By Vera Stark
This amazing group of ancient city-states turns out to be a missing link among the great early civilizations of Egypt, Mesopotamia and the Indus.
The Sumerians had seemingly a very joyful society. The arts were well developed. The cuneiform writing is a combination of pictograms: a fish, a bird, a leaf for instance (which can be understood in any language or dialect spoken), and phonetic signs. L.A. Waddell shows that many other writing systems have developed out of the Sumerian one.
Among these systems are: Akkadian, Egyptian, Phoenician, Phrygian, Carian, Lydian, Persian, Indo-Asoka, Simbel, Hindi, Greek, Etruscan, Iberian, Brito-Phoenic, Runic, Ogamic, Welsh Bar dic and Lantwit, and British/Gothic.
Besides writing, the calendar and a surprising wealth of literature, we are indebted to the Sumerians for their “sexagesimal” mathematical system, which gave us the division of the day into 24 hours, that of the minutes and seconds into 60 units each and that of the circle into 360 degrees.
The Sumerians had a developed mythology; they saw the world as having been created by a god. Moreover, this god had established the standards by which people must live. We will come across the “law” and “law givers” several times in this article.
Their beliefs passed into the tradition of following generations and peoples in Mesopotamia; similar beliefs have also existed since ancient times in other parts of the world.
We shall now expound on Waddell’s findings, going back to shortened portions of his preface:
“Picking up the neglected records of India’s great epic of the Ancient (Aryan) Heroes, the Paranas, this writer found that the leading kings bore substantially the same names with the same achievements and occupied the same relative chronological position as leading kings of the ancient Sumerians in Mesopotamia.
“Further comparative scrutiny disclosed that all the kings’ names and their chronological order were identical in both . . . [the] Indo-Aryan and [the] Sumerian [lists].
“In former works I have demonstrated with full scientific proofs the identity of the Sumerians with the Aryans— ancient and modern—in Europe, Asia Minor, Syrio-Phoenicia, Indo-Persia and also as regards the ruling race in ancient Egypt—in physical type, language and writing, art and science, traditions, religion, mythology and symbolism.
“After publication of my first work announcing and establishing the Sumerian origin of the Indo-Aryans and their civilization, and of the Indian language and writing, this was confirmed some four months later by unearthing the ruins of two Sumerian cities in the Indus Valley in northwestern India. There were several sacred seals and burial amulets inscribed with the old Sumerian cursive writing, which were chiefly those of ancient Sumerian government officials and priests of this Sumerian colony of about 3100 to 2300 B.C.”1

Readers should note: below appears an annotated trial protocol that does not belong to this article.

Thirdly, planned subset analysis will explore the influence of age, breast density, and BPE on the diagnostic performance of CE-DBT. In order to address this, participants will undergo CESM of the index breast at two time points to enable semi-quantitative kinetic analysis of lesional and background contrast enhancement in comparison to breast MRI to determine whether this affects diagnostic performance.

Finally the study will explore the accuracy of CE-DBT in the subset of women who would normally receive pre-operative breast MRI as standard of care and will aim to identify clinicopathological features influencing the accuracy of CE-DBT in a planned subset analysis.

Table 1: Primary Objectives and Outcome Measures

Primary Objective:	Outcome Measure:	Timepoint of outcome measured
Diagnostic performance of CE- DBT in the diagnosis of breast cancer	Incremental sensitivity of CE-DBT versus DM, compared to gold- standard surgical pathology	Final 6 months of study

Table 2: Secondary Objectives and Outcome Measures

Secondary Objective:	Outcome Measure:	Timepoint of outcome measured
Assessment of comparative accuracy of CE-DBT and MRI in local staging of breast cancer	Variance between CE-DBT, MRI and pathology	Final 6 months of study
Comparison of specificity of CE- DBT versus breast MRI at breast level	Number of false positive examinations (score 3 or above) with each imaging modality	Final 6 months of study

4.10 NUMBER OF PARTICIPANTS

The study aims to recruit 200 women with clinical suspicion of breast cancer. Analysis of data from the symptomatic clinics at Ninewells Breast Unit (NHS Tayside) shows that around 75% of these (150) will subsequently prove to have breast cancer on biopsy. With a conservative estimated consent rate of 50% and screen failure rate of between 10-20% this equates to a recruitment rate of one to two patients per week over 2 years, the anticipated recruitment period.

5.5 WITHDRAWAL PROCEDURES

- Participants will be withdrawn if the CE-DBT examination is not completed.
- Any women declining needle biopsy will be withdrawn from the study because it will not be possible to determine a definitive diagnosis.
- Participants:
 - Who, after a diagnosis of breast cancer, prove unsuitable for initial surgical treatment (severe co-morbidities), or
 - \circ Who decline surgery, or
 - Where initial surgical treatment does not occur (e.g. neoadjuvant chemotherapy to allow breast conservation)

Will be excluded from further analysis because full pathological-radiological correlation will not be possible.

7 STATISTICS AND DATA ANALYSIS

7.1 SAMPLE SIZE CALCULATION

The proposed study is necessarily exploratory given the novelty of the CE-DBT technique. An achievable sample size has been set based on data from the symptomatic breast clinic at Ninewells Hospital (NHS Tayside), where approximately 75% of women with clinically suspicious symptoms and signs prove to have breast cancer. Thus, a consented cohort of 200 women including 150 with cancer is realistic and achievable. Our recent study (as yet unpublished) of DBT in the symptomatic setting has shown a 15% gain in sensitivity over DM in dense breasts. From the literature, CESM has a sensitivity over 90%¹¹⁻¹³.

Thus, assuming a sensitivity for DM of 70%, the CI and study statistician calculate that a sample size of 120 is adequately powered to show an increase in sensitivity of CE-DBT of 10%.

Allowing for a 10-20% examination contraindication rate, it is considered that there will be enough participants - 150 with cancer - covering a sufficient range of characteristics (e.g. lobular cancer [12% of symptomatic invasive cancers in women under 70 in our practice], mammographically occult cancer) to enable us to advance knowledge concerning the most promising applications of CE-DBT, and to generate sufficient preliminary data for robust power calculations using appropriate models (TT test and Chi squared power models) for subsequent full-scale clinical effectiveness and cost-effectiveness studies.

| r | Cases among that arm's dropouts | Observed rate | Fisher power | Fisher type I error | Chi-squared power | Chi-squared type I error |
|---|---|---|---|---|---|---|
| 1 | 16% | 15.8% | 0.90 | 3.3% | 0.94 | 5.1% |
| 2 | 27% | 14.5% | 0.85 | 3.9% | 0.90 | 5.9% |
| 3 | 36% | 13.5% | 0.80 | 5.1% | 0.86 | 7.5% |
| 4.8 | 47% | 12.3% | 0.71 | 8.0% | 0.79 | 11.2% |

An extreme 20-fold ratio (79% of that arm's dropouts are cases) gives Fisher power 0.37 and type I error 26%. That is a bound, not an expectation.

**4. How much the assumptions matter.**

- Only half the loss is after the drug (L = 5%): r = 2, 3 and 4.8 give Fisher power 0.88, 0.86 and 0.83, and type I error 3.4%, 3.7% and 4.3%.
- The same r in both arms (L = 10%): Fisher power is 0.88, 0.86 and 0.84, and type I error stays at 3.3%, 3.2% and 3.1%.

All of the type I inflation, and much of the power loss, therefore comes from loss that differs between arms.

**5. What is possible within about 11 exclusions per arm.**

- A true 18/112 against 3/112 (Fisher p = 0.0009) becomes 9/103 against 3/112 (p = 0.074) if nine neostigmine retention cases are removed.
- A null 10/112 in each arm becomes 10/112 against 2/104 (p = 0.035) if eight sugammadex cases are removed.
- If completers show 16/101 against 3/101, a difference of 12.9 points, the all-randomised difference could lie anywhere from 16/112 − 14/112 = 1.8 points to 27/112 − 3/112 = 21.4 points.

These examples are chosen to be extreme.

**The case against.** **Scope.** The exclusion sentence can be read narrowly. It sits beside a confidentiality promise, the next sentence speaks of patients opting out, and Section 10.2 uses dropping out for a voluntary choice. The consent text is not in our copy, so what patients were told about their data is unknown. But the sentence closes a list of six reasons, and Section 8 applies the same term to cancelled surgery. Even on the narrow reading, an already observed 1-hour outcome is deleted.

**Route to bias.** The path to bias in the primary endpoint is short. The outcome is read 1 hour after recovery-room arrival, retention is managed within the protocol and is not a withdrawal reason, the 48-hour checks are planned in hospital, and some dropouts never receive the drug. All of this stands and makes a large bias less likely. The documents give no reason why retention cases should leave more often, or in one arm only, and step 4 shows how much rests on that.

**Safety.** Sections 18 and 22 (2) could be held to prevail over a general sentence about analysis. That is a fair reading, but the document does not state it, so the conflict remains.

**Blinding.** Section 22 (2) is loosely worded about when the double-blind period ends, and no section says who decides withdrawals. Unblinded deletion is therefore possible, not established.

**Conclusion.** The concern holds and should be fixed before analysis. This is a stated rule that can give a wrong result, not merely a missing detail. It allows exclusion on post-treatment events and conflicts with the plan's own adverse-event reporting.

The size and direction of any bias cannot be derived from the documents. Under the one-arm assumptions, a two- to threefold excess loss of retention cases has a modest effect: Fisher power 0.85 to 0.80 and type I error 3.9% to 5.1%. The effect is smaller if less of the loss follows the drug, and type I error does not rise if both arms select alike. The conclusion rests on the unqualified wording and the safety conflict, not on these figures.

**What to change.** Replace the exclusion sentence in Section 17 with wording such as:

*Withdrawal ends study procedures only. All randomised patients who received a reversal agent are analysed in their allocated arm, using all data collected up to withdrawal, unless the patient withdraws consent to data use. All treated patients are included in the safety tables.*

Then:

Egyptian hieroglyphic writing was derived from the Sumerian picture writing and possessed essentially the same forms, phonetic values and meanings. The radical [root—Ed.] elements in the ancient Egyptian language were discovered to be Sumerian and Aryan.
This disclosed the unity of these three oldest civilizations and their authors: the Mesopotamian, Egyptian and Indian, each of which had hitherto been supposed to have originated wholly independently, in separate, isolated centers.
This should be enough introduction as to how Waddell reached his conclusions. Now discover with us highlights of the most famous of the ancient rulers of Mesopotamia.
The first “Sumerian” king, a sun worshipper, traditionally pictured in Goth dress, was the historical original of the later deified legendary culture hero, known and recorded under his different titles and personal names: Dur, Ar-Thur, In-Dur, Indra, Sagg (or Sig), Zeus, Pro-Metheus, Odinn, Ad, Adamus or “Adam.” In the Copper Age this “Arthur” built in Asia Minor the first city, used “Sumerian” writing, established agriculture, monogamous marriage and brought with him a ready-made “first civilization.”
His reign (3378 to 3349 B.C.) is de rived from the date for the foundation of the first Babylonian dynasty (2023) plus other data by “dead reckoning” backwards. The connecting link between the first Babylonian dynasty and the Sumerian mainline list was the capture of the city of Isin by “Sin Muballit” (father of Khammu-Rabi or Hammurabi who reigned 2023 to 2004 B.C.2).
In the Kish Chronicle, which has been fully translated, we find for the first king, Ukusi, of Ukhu (Eagle or Sun-Hawk city) also the names Udin, In duru, Pur Sakh, Adar and others, some appearing in the Indian list with slightly different spelling. Interesting confirmation is found in the bilingual Sumer ian and Babylonian glossary tablets, where the Hawk-Lord is called Ukuzu’i, deified as the Lord (God) Sakh. And in Egyptian records it is Atmu (Atum), the deified sun as Father God of early dynastic Egypt and tutelary of Heliopolis.
His personality and achievements are preserved in Sumerian literature, in the Indian chronicles and Vedas and in the great epics of the Norsemen, the Eddas.
These records celebrate him as a supremely gifted, tall, fair and bearded hero chief of Nordic or Gothic racial type; an invincible warrior and wise statesman, who, with great creative gen ius, improved the culture of his time.